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urt Bacharach turned 85 this month but did almost nothing to lighten his still hectic schedule. When The Pitch contacted the producer-composer-pianist by phone, he was about to leave a New York hotel to catch a flight, on to the next event.  It has been this way for him since the late 1950s, when the Kansas City native launched a career that would yield 73 Top 40 hits and various Grammys and Oscars. His work on the road now is to promote his new memoir (cowritten with Robert Greenfield), Anyone Who Had a Heart: My Life and Music. Naturally there’s a six-CD boxed set, too, with the same title, and it’s rich with those very familiar songs: “Walk on By,” “Raindrops Keep Fallin’ on My Head,” “Arthur’s Theme,” “On My Own,” “This Guy’s in Love With You,” “I’ll Never Fall in Love Again,” “What the World Needs Now Is Love,” “What’s New, Pussycat?” and “That’s What Friends Are For” among them. (Figuring prominently in the track listing: singer Dionne Warwick and another frequent Bacharach collaborator, lyricist Hal David.) Set against all that pop lightness, Bacharach’s book also recalls some painful memories. He talked with The Pitch about some of them, and about how he has been able to write catchy songs, challenge musicians and woo generations of listeners.   The Pitch: During our research, we found the house where you lived as a toddler. Do you remember the address? Bacharach: No kidding? I left when I was 1 year old, so I have no memory. Warwick Boulevard Wow. How about that for a coincidence? I did play with the Kansas City Symphony, maybe in the last 20 years. [He was here in February 1997 and October 2002.] It was maybe the first time I was back in Kansas City. I was going onstage, and I started talking to the orchestra about how I was born here and my dad worked at [department store] Woolf Brothers. It kind of caught me off guard. I really got emotional onstage, and I didn’t see it coming. In the book, you said two fellow Kansas City pianists led you to stop seeing your piano lessons as drudgery: Count Basie and Mary Lou Williams. What was it about those two that made you change your mind about music? She was from Kansas City? [She recorded six of her early songs here in 1929.] I loved the Basie band. Mary Lou Williams was just a great jazz pianist. She was a judge at a jazzpiano festival competition that I had entered in New York. She wasn’t one of the original judges. There were eight judges. First prize was going to be 14 lessons with Teddy Wilson. Second prize was going to be

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with Joe Bushkin. It ended up with a split decision. Four voted for me, and four voted for a pianist named Warren Vaughan. So Mary Lou Williams walked in, and she became the deciding vote. Warren Vaughan played his song, and I played my song, and she opted for Warren Vaughan.  Instead of Teddy Wilson, I got Joe Bushkin, who was a great guy. I learned a lot from him, nothing about music. Fourteen lessons on life from Joe Bushkin when you’re a kid is real. [Laughs.] When you put chords together, it’s like you’re taking a square peg, putting it into a round hole, and somehow it magically fits. Why do you think you’ve been able to pull that stuff off where it doesn’t sound awkward or dissonant? That’s interesting. You do it unintentionally. You just do it. It’s a natural process. I don’t try to make it more unusual or more difficult for the player or the listener. Never beat up the listener. Never overwhelm them. Never exhaust them. You’ve worked with Dionne Warwick, who’s conservatory trained, but you coaxed great vocal performances from Marlene Dietrich, who could barely get past an octave, and Herb Alpert, a moonlighting trumpeter. Why do you think you did such good work with them? You try to, certainly with Marlene, try to get the best out of her. You try to teach her about not rushing. I used to use the expression, “Sit back on the tempo, sit comfortably in the song instead of that knee-jerk discomfort.” Herbie, while not a great singer, is a tremendous musician, a tremendous trumpet player, a very musical guy. He gets by on musicality.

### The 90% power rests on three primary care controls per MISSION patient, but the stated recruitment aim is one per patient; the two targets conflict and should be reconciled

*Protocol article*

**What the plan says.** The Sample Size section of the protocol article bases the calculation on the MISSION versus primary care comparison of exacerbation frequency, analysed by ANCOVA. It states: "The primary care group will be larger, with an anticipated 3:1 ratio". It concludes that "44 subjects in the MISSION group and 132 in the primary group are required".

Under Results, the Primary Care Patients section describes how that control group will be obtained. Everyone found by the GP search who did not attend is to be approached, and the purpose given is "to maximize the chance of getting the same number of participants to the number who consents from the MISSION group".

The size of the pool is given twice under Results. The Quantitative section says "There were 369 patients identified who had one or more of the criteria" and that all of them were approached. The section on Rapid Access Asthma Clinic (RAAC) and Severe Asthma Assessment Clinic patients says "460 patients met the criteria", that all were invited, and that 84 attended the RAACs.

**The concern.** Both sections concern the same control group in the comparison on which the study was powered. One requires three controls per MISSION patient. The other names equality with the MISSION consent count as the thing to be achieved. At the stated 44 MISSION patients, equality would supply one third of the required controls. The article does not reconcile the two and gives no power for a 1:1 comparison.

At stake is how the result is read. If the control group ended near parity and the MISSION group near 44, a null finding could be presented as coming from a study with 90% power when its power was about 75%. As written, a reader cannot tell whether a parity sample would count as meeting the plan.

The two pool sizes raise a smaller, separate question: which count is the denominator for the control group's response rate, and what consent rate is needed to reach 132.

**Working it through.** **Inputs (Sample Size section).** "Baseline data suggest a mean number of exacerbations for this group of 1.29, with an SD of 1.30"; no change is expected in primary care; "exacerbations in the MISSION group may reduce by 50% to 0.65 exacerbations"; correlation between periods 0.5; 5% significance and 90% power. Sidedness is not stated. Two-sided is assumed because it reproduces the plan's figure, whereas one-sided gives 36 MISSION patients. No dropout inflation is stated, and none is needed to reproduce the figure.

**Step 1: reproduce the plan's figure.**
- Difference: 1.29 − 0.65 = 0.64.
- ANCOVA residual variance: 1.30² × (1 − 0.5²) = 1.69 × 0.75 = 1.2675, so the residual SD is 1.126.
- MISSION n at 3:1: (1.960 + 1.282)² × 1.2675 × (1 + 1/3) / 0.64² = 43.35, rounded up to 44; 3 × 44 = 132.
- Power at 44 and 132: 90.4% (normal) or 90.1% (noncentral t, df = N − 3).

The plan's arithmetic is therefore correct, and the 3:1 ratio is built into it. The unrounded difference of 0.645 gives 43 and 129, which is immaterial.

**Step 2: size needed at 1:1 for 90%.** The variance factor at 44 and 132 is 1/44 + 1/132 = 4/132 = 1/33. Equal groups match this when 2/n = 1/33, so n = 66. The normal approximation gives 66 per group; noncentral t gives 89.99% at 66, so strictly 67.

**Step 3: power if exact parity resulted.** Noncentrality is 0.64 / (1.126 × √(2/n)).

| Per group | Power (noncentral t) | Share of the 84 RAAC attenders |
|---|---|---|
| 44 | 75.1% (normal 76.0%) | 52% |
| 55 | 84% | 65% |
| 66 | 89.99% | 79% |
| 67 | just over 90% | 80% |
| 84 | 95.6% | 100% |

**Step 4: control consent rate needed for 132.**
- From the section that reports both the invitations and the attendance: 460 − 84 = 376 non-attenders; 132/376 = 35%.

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Bacharach lived in this home on Warwick Boulevard as a toddler. Your stuff still gets covered a lot. The White Stripes did a fascinating reworking of your 1962 song “I Just Don’t Know What to Do With Myself.” I really liked what Jack White did with that. It’s primal, whereas yours is orchestral. I think a good song is a good song. I’ve started doing it in concert more and more. How did you get to where you could write about your daughter’s death?  I think it’s a process. It goes on, and you try to understand it. When it happened, I’d just had surgery on my shoulder. Then, all in a 48-hour period, my son (Christopher) had ruptured his spleen in a snowboarding accident up in Aspen, so [my wife] Jane had to fly up to Aspen. I was just coming out of the hospital, on Vicodin. I went by the house to see her [actress Angie Dickinson, his ex-wife and the mother of his daughter, Nikki]. It was like sleepwalking. You’re in terrible physical pain. Your arm’s in a sling, and you’re stoned out of your mind, and you can’t believe what just happened. That’s two days in your life that indelibly stick in your mind, and you don’t get away from it. And you shouldn’t get away from it. You should be conscious of it, but you shouldn’t dwell on it. You shouldn’t let it overtake you and overwhelm you and take you down to dark places constantly. It’s stuff you have to learn. Nikki had those kind of odds stacked up against her. Nobody was talking about that [autism and Asperger’s]. Now you hear this